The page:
Magical practices aim to offer here interesting opportunities towards a better understanding not only of East African societies, but most of all, of their historical role in numerous political and military conflicts and also within peace-building processes, which represent a continuation of a topic of long-standing concern in African history. Historians took an early interest in magic and the supernatural in African warfare, especially in connection with prophetic anti-colonial resistance movements. This research extends the time period from the colonial to the post-colonial, but it also broadens the focus from invocations of the supernatural in military and political mobilization, to rituals of healing in post-conflict societies. There is a growing awareness that magic and witchcraft have played a significant role in many of the African continent’s conflicts and that resolving these conflicts requires knowledge of the role of witchcraft in sustaining warfare. From the historical, institutional and military points of view, African colonial history clashed against African magical practices and witchcraft, and, in many occasions, colonial authorities of the time did persecute major representatives of these practices, also with the use of force. African chiefs, and African dictators of contemporary African history ‘used’ magical rites and supernatural powers with the firm object of justifying their political choices and military actions, together with the obvious prerequisites of mass control. Their aims have always been, and are still today in certain cases, and in some areas, of maintaining their personal political-institutional and military power. Later on, within peace-building processes, the role of magic and witchcraft did play a significant contribution towards mediation and social security implementations.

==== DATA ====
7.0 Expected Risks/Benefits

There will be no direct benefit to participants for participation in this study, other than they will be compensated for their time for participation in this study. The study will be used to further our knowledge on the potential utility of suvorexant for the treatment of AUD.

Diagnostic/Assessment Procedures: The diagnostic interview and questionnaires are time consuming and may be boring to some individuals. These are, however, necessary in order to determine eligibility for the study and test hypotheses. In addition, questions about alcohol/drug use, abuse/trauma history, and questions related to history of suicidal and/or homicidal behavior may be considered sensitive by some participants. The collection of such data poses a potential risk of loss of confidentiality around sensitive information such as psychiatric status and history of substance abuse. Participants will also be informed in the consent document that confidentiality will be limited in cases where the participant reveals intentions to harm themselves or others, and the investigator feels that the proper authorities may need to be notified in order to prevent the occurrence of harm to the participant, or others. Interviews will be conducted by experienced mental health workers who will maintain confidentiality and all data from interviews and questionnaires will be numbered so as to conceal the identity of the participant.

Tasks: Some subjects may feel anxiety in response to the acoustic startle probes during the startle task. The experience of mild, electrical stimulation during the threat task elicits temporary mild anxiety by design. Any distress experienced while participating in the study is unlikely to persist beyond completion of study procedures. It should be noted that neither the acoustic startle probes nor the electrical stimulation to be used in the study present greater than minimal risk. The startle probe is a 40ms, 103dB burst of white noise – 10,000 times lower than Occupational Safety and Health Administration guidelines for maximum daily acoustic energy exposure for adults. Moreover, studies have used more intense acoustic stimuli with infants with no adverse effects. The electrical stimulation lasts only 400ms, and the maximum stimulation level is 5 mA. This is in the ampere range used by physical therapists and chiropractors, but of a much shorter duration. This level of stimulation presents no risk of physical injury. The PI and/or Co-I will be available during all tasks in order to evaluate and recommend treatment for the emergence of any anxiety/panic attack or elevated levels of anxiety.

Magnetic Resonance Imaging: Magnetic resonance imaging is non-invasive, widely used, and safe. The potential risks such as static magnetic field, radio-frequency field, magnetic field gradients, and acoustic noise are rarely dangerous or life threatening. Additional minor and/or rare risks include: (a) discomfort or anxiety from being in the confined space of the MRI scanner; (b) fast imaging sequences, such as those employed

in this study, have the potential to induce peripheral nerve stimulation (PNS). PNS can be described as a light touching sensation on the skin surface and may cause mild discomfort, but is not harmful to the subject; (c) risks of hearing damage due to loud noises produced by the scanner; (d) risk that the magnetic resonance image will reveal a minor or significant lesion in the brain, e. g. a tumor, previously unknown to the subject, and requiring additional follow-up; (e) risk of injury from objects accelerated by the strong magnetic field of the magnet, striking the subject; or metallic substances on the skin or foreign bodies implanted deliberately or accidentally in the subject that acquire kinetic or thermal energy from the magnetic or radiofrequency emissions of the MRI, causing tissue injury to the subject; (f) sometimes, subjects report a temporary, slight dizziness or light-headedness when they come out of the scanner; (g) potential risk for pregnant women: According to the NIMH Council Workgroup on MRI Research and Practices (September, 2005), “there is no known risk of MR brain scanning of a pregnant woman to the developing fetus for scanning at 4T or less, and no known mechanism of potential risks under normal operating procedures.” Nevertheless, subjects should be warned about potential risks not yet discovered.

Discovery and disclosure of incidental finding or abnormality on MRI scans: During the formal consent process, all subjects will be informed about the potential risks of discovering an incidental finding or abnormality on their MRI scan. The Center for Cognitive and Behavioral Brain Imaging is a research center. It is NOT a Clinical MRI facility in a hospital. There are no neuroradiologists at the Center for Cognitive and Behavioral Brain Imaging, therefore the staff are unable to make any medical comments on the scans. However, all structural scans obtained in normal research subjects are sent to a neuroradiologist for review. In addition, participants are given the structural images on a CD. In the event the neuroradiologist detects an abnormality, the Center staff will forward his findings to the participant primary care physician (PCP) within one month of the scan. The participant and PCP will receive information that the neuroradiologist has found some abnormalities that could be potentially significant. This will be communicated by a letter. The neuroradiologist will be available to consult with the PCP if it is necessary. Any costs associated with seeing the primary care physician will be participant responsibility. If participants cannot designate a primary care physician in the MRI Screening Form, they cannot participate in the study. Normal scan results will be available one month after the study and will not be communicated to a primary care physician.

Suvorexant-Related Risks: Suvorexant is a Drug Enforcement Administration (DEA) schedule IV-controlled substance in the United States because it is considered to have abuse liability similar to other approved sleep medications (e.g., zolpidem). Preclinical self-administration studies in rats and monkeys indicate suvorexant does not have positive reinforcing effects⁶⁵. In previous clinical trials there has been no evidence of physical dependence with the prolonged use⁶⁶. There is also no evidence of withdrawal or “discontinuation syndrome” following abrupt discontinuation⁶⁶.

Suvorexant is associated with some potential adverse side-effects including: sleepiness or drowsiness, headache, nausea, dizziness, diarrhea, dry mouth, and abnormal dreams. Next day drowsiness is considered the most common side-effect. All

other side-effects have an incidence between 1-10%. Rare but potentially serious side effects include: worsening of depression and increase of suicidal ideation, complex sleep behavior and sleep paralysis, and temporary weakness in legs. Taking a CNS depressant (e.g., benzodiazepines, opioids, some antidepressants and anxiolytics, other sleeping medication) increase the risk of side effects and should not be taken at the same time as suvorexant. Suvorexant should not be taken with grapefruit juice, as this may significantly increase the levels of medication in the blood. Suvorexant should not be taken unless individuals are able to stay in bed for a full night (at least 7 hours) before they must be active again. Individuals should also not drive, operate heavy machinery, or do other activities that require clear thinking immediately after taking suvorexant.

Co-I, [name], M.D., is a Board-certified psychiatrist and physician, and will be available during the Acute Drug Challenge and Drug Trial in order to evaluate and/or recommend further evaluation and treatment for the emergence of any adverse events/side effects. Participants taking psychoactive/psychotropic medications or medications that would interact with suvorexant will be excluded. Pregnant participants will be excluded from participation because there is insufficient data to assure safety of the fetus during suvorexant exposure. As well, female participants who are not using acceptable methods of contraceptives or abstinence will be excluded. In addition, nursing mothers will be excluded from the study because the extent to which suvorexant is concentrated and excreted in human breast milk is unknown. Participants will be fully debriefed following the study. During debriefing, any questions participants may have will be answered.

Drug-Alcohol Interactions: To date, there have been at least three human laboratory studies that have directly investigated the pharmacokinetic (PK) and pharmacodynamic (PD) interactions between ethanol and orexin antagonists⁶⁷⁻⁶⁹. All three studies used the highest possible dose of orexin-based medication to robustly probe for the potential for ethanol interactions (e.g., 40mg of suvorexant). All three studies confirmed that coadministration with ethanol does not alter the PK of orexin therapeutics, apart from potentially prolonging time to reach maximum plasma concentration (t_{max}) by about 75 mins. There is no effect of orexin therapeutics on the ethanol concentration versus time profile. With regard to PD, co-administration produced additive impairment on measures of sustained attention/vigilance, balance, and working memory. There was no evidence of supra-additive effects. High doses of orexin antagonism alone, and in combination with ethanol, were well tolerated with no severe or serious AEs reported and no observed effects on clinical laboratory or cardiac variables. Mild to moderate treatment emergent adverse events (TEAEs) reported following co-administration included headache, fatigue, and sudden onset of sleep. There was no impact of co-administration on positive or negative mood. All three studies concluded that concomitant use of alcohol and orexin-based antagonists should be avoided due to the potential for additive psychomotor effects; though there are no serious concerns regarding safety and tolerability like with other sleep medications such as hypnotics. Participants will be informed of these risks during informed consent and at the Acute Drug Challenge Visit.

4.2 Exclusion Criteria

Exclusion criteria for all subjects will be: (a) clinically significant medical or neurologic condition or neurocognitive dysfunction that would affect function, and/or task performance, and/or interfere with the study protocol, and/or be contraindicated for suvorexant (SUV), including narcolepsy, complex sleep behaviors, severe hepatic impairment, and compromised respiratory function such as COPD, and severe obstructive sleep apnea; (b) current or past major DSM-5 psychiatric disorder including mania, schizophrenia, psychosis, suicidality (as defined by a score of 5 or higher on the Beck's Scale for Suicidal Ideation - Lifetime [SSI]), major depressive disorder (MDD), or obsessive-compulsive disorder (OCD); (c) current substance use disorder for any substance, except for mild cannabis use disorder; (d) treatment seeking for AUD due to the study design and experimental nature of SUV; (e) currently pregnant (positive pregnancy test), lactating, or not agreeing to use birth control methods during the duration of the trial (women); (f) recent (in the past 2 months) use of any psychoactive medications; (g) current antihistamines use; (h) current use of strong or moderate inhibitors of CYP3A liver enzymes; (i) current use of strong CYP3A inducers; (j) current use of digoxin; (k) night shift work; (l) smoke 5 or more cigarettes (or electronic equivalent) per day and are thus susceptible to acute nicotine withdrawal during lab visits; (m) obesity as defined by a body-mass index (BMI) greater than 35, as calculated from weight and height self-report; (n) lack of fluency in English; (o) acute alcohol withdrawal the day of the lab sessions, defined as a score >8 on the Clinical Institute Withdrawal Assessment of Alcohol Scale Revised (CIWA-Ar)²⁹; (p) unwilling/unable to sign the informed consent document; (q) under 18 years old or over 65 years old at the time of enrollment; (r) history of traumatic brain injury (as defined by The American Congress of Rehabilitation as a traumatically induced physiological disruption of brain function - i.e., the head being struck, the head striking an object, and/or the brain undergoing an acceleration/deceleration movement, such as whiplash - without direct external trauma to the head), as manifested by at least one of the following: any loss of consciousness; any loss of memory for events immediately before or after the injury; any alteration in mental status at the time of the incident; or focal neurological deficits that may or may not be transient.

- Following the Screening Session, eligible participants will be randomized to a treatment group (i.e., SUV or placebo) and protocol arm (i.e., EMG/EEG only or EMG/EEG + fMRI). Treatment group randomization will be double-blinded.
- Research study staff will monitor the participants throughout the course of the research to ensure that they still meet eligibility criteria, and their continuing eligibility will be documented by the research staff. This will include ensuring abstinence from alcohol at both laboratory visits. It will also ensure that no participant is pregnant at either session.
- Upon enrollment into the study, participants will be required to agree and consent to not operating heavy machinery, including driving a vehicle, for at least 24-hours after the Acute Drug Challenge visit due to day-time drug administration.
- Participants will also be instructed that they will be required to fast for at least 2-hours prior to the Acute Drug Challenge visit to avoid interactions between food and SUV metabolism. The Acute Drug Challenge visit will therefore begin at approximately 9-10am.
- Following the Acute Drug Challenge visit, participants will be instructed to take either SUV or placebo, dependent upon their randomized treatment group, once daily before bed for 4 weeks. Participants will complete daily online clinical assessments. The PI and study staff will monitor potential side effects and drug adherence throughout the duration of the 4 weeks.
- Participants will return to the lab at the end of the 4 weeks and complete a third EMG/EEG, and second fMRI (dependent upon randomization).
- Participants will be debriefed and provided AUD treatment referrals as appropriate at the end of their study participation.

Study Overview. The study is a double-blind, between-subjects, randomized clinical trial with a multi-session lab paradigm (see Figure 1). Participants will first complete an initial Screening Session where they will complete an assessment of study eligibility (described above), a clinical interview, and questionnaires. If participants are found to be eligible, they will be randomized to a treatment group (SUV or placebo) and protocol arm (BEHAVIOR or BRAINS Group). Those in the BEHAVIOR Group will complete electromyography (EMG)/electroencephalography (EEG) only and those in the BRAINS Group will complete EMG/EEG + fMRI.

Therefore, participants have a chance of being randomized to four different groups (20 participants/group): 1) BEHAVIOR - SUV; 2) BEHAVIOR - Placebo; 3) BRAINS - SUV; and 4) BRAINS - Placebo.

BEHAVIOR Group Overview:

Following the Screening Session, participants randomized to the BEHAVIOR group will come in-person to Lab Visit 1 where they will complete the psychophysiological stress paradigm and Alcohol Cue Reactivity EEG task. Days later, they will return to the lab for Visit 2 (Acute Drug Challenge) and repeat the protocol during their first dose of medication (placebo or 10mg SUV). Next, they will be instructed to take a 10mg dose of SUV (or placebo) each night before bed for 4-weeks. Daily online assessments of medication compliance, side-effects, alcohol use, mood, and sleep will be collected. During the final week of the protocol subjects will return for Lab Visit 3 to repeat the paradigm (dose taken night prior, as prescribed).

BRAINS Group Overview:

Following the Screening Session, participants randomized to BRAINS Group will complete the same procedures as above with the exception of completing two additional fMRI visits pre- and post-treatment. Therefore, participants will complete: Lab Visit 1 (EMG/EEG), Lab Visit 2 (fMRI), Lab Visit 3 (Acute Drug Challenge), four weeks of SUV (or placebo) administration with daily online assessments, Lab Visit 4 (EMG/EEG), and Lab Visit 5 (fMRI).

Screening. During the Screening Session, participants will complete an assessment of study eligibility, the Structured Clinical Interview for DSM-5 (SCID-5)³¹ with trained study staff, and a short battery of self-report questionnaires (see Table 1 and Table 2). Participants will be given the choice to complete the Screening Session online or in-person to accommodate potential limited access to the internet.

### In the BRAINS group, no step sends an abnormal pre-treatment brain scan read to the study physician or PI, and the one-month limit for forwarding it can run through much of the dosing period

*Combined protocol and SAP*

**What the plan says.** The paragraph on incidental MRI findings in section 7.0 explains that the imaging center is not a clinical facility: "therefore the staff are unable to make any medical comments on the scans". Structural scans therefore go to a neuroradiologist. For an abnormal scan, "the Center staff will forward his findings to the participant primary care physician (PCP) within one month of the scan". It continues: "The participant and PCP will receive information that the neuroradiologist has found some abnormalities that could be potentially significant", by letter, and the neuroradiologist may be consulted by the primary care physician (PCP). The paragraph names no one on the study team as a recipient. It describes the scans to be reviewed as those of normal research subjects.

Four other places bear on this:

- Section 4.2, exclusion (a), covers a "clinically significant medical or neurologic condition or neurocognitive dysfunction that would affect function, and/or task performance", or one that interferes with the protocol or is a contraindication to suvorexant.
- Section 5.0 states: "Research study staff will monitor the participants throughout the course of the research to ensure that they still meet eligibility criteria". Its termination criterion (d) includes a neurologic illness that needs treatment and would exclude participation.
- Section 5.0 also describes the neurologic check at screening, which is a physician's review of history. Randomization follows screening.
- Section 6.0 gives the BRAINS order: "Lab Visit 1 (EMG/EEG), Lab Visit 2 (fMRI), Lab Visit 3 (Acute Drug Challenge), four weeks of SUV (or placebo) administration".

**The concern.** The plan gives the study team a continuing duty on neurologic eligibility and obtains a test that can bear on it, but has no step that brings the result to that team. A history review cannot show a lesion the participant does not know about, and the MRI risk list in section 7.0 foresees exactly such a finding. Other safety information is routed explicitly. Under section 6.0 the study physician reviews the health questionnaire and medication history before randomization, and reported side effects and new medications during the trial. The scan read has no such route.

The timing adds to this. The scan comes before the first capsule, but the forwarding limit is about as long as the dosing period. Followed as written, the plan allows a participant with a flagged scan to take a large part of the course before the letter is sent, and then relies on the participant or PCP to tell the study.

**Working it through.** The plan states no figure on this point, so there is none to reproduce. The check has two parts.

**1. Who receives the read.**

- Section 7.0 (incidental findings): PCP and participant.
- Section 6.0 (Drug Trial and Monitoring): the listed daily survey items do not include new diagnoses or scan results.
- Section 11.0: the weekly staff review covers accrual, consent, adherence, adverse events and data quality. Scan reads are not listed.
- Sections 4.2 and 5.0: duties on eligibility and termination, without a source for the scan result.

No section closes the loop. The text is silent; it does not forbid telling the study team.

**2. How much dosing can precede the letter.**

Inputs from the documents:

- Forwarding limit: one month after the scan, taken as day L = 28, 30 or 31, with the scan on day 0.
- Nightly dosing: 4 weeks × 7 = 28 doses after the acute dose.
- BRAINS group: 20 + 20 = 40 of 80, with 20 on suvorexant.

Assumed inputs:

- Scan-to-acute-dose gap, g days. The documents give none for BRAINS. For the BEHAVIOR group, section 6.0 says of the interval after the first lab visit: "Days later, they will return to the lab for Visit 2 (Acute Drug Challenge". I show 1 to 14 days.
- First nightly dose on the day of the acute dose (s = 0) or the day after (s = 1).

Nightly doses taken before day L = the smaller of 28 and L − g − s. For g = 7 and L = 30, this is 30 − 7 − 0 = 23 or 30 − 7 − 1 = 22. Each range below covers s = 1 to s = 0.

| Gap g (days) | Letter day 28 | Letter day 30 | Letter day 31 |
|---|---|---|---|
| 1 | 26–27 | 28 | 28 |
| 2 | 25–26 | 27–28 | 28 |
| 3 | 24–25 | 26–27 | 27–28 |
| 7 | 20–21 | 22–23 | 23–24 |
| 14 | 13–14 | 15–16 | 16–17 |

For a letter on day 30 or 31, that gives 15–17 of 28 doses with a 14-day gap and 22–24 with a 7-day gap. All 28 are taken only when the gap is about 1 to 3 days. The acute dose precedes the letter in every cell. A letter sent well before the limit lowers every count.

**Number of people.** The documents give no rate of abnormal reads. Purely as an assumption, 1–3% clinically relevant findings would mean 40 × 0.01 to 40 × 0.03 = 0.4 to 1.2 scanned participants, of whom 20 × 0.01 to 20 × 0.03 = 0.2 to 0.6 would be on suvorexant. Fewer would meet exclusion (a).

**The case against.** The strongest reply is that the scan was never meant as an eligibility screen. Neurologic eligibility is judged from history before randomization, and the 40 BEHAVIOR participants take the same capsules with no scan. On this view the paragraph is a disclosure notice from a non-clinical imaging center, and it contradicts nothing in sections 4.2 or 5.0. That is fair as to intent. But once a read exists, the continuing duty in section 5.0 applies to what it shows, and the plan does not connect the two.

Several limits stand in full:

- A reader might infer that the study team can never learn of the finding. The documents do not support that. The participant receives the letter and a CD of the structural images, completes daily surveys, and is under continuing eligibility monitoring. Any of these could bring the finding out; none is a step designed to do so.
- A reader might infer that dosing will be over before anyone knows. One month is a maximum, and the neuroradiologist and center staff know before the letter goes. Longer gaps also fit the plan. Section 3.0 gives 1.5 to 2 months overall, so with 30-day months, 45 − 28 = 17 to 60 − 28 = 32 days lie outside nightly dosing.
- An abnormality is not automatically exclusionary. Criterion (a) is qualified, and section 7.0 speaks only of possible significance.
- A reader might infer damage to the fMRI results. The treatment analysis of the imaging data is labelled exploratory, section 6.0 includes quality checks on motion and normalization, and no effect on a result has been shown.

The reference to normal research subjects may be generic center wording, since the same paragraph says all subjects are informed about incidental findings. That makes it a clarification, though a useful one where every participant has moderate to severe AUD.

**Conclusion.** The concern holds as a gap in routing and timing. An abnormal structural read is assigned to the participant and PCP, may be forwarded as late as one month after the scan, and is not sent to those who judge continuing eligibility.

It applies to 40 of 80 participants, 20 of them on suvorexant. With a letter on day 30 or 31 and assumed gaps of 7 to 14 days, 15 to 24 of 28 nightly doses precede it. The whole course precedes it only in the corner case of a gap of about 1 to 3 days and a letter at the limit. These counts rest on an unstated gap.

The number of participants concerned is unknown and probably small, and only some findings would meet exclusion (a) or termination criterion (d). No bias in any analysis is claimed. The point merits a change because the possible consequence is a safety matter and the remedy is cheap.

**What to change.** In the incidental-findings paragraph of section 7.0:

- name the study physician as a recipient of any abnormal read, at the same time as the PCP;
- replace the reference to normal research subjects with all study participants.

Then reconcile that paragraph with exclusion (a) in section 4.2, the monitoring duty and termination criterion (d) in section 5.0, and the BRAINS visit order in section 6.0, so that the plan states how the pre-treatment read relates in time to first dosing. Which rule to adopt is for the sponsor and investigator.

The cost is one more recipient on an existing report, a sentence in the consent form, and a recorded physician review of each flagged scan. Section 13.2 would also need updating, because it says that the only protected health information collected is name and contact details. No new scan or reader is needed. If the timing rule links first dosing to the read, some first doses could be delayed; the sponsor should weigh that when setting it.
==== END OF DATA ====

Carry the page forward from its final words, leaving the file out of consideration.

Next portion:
|Publisher||Edwin Mellen Press|
|Number of pages||406|
|Publication status||Published - 2006|